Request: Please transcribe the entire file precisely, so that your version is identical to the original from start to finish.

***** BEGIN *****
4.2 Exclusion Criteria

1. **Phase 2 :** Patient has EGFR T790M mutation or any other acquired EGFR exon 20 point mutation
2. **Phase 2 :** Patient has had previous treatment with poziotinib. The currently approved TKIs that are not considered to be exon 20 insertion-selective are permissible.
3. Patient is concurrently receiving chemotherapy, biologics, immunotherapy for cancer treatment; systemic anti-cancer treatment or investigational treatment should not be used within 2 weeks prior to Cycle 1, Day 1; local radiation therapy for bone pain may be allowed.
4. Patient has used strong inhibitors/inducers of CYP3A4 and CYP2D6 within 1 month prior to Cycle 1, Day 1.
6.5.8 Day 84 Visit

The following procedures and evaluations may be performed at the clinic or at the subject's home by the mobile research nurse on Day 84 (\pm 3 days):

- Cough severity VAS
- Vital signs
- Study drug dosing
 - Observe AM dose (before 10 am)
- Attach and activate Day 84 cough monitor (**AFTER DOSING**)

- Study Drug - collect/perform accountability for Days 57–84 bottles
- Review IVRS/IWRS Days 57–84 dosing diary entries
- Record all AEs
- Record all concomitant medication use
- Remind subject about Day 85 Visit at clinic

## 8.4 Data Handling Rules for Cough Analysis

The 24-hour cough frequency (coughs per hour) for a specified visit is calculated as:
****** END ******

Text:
4.2 Exclusion Criteria

1. **Phase 2 :** Patient has EGFR T790M mutation or any other acquired EGFR exon 20 point mutation
2. **Phase 2 :** Patient has had previous treatment with poziotinib. The currently approved TKIs that are not considered to be exon 20 insertion-selective are permissible.
3. Patient is concurrently receiving chemotherapy, biologics, immunotherapy for cancer treatment; systemic anti-cancer treatment or investigational treatment should not be used within 2 weeks prior to Cycle 1, Day 1; local radiation therapy for bone pain may be allowed.
4. Patient has used strong inhibitors/inducers of CYP3A4 and CYP2D6 within 1 month prior to Cycle 1, Day 1.
6.5.8 Day 84 Visit

The following procedures and evaluations may be performed at the clinic or at the subject's home by the mobile research nurse on Day 84 (\pm 3 days):

- Cough severity VAS
- Vital signs
- Study drug dosing
 - Observe AM dose (before 10 am)
- Attach and activate Day 84 cough monitor (**AFTER DOSING**)

- Study Drug - collect/perform accountability for Days 57–84 bottles
- Review IVRS/IWRS Days 57–84 dosing diary entries
- Record all AEs
- Record all concomitant medication use
- Remind subject about Day 85 Visit at clinic

## 8.4 Data Handling Rules for Cough Analysis

The 24-hour cough frequency (coughs per hour) for a specified visit is calculated as: